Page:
## Electricity is magnetism

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### Electricity is magnetism

Several times over the course of the years, I have had an argument where someone disagrees with me over the whole "lorentz contraction has never been observed thing."

This is patently false and if one thinks about it, it is something anyone who has taken an introductory physics class in which magnetism and electric currents has observed, although granted without realizing it.

The canonical place to find this treatment is in a book by Purcell. But this book is expensive and I'm not so happy with it, except for its lucid treatment of this subject.

There is a resource available on the web, a PDF file (see attached) written by Daniel Schroeder of Weber State University. I have hijacked the file since I would have essentially typed in the same thing and it wouldn't have been any better. However, I will sketch the relevant information for the simple case below. This file includes a much broader set of examples. He also has a simplified talk here, but there is no guarantee that this URL will last forever.

In essence, the point is that magnetism is actually an electric force in a different reference frame.

Specifically, consider a single charged particle of charge q moving parallel to a wire with current I. You can calculate the magnetic field caused by the wire
$\Large B = \frac{\mu_o I}{2 \pi R}$.

Because the Lorentz force is $F = q\vec{v} \times \vec{B}$, the magnetic force on the charge due to the current is:
$\Large F = qv\frac{\mu_o I}{2 \pi R}$.

But what happens if you jump to the frame where the particle is not moving? With a velocity of zero, the magnetic force is zero. Yet the object does feel a force, specifically an attractive one. So in this frame, magnetism is simple not there. So from where comes the force?

Well, recall that the charge in the wire is now moving with respect to the frame containing the charge. Moving frames means Lorentz contractions. Expand the image (stolen from Schroeder) for the simplified analysis.

(see attachment for larger figure)

So we see in the frame in which the charge is not moving, we see an electric force that is numerically identical to the magnetic force seen in the other frame.

There is no magnetic force in a frame where the charge is not moving. Without relativity, there is no charge difference on the wire, so there is no electrostatic force. It is only because of relativity that this new frame observes an electric charge on the wire..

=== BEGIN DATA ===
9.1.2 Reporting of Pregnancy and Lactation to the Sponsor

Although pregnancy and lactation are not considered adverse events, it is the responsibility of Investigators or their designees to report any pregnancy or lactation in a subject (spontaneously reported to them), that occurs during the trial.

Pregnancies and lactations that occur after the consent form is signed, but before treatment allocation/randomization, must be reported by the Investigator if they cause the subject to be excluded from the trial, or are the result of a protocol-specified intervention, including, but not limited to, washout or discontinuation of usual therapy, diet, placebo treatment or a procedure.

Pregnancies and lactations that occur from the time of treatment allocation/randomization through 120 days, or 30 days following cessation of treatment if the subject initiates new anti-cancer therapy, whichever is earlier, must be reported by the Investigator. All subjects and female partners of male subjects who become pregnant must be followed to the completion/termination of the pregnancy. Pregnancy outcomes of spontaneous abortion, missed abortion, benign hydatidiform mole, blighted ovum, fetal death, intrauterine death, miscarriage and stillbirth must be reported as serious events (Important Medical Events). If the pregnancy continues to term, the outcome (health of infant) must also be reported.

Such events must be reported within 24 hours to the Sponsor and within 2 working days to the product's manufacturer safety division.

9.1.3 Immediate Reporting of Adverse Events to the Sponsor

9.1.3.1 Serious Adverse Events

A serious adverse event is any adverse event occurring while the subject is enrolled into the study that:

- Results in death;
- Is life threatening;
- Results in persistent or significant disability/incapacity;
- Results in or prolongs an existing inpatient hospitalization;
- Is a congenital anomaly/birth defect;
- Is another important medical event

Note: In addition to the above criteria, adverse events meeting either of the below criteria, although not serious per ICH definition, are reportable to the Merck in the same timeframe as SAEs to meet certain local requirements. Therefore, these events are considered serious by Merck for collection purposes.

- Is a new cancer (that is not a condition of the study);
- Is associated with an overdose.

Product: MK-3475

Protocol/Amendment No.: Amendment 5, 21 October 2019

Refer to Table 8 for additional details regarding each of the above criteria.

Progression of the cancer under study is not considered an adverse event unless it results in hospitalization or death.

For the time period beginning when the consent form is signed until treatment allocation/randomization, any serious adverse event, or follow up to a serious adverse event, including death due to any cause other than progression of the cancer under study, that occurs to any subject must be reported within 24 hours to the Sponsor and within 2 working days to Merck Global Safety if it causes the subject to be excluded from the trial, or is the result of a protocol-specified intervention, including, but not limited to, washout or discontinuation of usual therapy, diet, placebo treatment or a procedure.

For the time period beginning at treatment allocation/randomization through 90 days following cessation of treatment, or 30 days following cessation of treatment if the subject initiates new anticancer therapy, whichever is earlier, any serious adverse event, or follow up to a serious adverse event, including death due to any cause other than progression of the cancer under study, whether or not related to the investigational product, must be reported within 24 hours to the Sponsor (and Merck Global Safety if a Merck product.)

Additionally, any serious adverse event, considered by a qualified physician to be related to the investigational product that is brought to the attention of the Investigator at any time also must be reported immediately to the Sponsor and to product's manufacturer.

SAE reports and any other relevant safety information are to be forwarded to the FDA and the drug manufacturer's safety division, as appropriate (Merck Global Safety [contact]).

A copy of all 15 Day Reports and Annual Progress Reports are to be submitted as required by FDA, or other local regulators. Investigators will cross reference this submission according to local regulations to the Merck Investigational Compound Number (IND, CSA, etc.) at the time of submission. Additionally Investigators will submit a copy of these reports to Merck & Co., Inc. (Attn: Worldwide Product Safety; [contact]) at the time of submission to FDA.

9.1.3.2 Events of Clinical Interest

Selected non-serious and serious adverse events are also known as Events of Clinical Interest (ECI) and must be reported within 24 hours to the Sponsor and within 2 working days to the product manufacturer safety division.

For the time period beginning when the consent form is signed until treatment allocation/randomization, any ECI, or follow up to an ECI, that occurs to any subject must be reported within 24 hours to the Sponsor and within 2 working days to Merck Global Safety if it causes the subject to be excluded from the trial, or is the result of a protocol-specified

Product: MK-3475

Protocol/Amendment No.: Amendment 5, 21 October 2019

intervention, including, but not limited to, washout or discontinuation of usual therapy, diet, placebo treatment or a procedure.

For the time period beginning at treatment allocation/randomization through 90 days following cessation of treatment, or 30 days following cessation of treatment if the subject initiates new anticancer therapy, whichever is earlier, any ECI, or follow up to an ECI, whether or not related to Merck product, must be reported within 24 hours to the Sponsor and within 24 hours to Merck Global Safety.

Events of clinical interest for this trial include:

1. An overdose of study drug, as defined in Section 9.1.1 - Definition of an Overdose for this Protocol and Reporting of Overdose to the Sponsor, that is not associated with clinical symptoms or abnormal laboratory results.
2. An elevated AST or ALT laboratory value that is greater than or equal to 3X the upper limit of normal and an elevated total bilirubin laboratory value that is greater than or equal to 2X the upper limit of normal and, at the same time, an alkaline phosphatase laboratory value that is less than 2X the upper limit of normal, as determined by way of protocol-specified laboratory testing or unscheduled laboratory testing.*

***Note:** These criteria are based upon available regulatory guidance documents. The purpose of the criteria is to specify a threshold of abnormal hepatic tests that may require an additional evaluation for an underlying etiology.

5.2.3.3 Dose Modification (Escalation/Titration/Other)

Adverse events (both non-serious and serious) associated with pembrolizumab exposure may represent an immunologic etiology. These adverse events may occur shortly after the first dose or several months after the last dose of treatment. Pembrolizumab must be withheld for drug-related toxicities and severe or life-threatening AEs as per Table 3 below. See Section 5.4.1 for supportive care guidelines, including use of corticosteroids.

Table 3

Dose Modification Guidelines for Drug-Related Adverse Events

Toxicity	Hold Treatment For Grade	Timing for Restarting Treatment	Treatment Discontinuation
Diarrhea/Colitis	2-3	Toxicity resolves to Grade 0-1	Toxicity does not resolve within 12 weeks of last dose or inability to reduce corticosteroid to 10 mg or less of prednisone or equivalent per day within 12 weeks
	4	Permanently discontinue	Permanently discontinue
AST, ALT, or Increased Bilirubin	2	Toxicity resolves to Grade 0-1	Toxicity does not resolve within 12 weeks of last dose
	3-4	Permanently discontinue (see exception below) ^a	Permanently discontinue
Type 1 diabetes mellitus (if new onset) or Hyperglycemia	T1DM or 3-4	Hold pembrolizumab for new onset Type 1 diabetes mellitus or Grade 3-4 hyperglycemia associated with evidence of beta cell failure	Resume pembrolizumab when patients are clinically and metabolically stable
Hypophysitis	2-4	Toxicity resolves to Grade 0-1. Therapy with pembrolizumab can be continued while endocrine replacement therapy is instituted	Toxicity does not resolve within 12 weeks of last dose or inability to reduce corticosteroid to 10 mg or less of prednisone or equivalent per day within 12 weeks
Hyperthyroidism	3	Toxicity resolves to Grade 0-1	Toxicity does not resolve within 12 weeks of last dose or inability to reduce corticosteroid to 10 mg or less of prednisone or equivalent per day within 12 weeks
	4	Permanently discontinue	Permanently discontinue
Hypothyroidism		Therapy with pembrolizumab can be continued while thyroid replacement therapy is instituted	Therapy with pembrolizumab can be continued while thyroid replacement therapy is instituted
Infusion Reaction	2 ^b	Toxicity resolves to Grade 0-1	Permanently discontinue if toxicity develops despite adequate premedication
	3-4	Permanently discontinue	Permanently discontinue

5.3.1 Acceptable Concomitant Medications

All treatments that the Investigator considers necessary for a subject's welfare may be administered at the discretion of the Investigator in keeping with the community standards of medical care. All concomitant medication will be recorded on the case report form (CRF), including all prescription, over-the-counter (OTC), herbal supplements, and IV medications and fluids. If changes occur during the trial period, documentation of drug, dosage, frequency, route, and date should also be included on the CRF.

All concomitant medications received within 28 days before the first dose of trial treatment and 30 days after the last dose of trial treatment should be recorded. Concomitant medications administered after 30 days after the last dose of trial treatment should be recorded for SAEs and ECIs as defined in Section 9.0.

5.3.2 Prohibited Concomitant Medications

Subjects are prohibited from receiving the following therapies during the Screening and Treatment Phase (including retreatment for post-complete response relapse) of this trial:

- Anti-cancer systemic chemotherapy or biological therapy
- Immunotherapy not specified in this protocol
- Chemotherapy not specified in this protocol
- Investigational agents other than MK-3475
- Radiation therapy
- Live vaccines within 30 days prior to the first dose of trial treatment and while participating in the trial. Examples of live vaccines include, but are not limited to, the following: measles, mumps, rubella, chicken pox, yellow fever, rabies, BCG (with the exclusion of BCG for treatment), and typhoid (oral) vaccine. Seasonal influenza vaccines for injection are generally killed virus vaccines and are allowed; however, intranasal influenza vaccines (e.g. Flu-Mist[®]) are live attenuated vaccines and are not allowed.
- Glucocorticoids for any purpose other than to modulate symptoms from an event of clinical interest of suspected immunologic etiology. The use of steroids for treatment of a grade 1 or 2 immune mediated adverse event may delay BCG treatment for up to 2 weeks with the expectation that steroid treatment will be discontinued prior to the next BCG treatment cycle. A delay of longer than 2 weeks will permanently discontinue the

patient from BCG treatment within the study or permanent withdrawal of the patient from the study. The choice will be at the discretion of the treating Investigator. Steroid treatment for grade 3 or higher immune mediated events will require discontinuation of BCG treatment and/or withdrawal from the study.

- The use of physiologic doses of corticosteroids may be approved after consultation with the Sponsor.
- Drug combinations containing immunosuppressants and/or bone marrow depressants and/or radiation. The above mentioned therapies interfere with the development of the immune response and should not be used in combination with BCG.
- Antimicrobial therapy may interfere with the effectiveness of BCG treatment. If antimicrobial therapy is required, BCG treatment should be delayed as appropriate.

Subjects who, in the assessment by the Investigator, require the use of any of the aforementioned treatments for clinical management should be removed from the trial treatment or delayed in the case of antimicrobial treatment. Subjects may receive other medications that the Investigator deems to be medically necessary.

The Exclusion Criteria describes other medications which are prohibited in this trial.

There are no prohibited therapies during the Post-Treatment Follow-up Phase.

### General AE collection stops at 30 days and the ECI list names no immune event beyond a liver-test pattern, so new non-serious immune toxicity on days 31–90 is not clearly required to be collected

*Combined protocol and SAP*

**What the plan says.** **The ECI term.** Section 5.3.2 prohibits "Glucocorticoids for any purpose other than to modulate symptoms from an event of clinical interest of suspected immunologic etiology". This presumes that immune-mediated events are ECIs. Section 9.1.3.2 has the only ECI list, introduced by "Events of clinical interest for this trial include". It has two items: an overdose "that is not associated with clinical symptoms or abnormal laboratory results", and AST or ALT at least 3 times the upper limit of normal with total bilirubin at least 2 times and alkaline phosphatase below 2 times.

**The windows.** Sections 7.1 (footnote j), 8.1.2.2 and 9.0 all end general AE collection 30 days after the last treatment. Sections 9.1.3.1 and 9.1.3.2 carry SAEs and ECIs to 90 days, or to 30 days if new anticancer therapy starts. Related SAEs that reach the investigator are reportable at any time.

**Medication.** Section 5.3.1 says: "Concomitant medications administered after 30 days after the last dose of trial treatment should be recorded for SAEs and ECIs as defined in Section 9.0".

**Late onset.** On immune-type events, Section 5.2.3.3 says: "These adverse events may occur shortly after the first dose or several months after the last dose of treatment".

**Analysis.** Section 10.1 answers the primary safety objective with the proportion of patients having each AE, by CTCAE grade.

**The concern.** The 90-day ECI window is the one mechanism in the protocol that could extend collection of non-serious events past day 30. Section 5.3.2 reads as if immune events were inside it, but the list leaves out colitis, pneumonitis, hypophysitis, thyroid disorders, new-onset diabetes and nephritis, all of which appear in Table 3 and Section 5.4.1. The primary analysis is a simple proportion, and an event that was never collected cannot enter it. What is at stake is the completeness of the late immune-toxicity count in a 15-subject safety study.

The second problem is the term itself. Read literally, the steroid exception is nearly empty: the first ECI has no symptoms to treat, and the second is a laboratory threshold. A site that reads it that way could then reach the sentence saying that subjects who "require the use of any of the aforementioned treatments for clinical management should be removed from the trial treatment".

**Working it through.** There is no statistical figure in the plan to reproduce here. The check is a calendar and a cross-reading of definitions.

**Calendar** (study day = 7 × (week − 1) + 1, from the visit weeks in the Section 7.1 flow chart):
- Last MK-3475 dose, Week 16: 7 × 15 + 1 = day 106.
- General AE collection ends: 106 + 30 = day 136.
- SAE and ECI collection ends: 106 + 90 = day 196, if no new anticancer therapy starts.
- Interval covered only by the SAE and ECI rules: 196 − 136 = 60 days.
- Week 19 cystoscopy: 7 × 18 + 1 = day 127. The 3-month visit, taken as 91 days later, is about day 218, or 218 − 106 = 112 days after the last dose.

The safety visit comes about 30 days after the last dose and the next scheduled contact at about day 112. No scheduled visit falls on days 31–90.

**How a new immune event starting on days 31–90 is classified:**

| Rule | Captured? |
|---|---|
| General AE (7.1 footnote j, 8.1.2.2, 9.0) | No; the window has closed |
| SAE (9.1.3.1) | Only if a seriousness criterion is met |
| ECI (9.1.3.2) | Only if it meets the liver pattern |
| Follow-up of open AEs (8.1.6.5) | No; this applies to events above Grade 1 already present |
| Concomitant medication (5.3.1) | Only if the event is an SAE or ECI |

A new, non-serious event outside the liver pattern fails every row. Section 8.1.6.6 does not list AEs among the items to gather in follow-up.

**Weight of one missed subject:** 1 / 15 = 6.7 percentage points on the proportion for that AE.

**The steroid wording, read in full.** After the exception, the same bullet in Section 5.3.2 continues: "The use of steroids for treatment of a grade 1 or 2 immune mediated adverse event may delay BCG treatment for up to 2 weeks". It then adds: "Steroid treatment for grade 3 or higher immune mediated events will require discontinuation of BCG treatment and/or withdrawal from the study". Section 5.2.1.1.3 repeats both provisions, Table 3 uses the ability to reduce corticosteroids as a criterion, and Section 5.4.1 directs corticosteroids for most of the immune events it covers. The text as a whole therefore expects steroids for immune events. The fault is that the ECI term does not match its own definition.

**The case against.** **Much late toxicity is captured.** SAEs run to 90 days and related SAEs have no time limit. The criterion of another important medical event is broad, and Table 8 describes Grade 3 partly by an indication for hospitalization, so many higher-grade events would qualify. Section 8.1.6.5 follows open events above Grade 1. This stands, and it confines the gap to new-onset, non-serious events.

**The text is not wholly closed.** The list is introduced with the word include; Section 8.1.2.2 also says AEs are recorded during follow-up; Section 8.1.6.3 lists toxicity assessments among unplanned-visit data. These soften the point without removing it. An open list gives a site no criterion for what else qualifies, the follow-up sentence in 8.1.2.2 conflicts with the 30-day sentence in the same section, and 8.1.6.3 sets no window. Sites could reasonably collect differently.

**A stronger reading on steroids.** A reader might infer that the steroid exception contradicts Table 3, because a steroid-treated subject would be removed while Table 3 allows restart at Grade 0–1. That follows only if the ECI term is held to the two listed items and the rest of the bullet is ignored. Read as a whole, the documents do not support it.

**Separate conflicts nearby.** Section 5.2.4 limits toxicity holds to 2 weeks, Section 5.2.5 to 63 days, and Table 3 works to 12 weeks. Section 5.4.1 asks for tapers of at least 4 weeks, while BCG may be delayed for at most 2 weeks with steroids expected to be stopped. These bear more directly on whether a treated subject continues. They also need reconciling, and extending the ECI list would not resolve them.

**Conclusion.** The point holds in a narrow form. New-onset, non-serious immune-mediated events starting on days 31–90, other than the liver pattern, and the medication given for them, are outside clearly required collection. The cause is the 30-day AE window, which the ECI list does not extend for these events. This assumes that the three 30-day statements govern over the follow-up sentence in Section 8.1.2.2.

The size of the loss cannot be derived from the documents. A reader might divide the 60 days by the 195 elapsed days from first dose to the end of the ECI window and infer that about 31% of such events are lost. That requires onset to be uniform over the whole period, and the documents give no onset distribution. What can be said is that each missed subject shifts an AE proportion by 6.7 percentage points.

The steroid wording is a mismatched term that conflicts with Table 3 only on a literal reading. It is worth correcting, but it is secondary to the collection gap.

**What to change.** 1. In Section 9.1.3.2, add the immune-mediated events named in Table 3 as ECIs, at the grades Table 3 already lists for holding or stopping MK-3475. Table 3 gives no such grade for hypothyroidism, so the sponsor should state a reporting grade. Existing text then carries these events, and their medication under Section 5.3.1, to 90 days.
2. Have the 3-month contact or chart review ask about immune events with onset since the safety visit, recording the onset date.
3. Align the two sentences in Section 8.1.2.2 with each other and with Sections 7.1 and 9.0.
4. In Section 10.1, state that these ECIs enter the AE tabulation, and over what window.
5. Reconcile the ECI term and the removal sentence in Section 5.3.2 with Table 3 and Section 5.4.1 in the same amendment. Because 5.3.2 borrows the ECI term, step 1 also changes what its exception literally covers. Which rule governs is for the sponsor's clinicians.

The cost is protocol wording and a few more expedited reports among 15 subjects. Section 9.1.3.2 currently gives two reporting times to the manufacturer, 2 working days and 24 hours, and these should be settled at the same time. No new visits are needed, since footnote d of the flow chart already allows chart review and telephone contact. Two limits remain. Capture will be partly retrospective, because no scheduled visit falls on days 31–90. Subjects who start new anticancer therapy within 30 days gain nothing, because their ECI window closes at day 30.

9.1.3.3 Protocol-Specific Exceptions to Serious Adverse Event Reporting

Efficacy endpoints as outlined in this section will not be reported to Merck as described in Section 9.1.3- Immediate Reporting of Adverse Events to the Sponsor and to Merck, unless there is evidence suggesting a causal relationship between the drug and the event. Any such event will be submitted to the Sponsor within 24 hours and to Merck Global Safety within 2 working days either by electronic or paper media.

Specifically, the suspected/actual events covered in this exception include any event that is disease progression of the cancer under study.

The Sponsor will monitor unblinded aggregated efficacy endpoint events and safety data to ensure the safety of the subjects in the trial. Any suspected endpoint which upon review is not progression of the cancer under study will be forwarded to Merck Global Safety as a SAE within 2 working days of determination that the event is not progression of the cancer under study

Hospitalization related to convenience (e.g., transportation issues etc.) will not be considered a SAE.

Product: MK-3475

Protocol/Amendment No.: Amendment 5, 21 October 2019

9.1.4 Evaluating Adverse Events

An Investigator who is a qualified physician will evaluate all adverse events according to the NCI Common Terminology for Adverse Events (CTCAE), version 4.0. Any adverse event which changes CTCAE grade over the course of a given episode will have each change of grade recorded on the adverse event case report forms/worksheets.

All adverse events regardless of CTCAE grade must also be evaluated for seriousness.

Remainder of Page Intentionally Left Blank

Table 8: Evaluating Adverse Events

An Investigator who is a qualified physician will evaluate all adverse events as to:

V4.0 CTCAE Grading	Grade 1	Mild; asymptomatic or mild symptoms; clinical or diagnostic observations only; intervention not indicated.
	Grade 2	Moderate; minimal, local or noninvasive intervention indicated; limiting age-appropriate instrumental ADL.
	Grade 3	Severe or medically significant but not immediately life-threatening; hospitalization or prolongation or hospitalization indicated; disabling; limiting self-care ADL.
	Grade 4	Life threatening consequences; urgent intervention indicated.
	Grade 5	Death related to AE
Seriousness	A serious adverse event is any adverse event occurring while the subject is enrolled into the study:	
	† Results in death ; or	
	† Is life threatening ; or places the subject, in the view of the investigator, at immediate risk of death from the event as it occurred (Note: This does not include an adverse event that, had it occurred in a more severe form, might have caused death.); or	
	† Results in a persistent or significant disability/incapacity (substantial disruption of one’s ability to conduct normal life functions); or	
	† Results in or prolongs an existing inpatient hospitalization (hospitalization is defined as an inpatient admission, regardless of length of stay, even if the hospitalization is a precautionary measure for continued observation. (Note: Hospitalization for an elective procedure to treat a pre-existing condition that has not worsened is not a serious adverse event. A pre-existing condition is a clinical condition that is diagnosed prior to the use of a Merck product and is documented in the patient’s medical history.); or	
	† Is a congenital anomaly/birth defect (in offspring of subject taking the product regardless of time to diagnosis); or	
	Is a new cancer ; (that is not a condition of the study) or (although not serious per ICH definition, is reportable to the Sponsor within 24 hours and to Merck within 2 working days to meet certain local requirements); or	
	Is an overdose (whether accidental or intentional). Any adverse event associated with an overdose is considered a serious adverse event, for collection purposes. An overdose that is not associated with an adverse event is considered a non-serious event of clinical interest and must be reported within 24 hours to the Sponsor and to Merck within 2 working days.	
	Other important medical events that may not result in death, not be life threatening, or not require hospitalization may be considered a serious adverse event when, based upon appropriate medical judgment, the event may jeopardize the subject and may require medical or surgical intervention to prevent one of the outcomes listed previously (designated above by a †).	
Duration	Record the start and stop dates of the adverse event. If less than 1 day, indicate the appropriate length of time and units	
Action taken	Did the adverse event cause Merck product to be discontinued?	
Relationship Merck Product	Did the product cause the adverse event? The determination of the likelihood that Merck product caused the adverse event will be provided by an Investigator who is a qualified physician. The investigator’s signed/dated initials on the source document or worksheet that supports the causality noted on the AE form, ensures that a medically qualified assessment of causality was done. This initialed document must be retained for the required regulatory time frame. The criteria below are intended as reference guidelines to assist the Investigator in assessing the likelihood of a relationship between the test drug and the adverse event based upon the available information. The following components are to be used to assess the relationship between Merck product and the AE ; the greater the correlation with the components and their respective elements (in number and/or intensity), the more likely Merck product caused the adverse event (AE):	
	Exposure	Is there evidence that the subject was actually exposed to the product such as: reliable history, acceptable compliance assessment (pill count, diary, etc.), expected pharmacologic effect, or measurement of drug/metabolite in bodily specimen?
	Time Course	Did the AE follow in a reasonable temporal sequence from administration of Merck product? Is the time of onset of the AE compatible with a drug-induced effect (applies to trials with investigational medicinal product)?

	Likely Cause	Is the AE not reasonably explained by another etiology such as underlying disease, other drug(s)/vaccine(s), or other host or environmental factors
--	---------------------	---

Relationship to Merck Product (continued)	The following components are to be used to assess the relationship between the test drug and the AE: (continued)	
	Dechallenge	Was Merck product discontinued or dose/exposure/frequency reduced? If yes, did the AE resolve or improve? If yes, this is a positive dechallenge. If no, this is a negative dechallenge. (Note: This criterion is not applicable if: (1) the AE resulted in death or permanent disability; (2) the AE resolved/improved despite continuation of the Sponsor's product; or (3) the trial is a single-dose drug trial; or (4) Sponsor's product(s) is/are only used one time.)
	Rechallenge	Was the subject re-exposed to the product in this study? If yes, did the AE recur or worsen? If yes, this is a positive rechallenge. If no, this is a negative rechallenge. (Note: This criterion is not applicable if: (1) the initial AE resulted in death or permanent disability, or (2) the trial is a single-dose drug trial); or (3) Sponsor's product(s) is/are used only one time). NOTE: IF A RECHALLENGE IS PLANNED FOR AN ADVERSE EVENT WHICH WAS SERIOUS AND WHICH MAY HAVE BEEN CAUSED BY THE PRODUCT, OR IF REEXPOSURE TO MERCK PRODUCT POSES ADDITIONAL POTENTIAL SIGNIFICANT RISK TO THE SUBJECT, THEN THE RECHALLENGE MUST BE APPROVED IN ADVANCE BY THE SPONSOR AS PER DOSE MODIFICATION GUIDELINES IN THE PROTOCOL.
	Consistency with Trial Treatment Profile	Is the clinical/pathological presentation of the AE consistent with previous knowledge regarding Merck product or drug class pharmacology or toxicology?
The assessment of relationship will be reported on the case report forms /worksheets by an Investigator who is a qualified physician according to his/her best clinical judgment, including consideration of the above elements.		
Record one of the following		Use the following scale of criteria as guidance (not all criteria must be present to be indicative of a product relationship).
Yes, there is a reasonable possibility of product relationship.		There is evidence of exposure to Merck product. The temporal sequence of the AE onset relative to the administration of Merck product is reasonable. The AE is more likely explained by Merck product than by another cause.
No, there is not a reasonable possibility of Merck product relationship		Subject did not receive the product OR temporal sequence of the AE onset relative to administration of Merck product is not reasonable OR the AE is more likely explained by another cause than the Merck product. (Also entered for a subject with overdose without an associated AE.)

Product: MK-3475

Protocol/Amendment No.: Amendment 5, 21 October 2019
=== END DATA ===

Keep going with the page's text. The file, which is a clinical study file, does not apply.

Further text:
Case closed.

Note that there are more possible cases...for instance, you could do two parallel wires. That's more complicated because of the additional charges in the the test-charge's wire, but that's just fine.

The other thing to remember is that the drift velocity of electrons in wires is on the order of millimeters per second. That's quite a big difference from the speed of light's 300,000,000 m/s. Yet I've done this experiment, as has anyone who has used a current balance in a Freshman physics lab. The forces are small...typically the same as the force of gravity on 100 mg of mass for a 1 ampere current and about 1 cm separation. But remember that the electric force is about 1039 times more powerful than gravity, so an itsy-bitsy, tiny Lorentz contraction can be observed.

This effect is absolutely pure intellectual gold....
Attachments
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Lincoln
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### Re: Electricity is magnetism

Lincoln, this was posted elsewhere on the site, in regards to this thread...

Hi all. In the Expert Notes forum a post (Electricity is Magnetism) addresses the magnetic force term in the Lorentz Force equation as follows:

But what happens if you jump to the frame where the particle is not moving? With a velocity of zero, the magnetic force is zero.

As I understand it, the v in the Lorentz force equation is the relative velocity between the magnet and a moving charge. It does not matter whether the magnet or the charged particle moves. All that matters is the relative velocity. Therefore, the v is never zero in either frame in the context of a moving charge (q) in a magnetic field (B). Therefore, the magnetic force term [qv * B] is not zero in either frame.

If not, my question is: why is the v in Lorentz Force equation not relative? That is, in the frame where the particle is not moving, why should you ignore the velocity of the moving magnet (v), in the context of the magnetic force term [qv * B].

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-- DJ_Juggernaut

TheVat
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### Re: Electricity is magnetism

If you have a charged particle moving in the presence of a current, you will get a magnetic force. On the other hand, if you are moving along at the same speed as the current, there is no current and, consequently, you will have no magnetic force.

However, due to the relativistic contraction described above, there is now an electric repulsion.

Lincoln
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Joined: 29 Dec 2005
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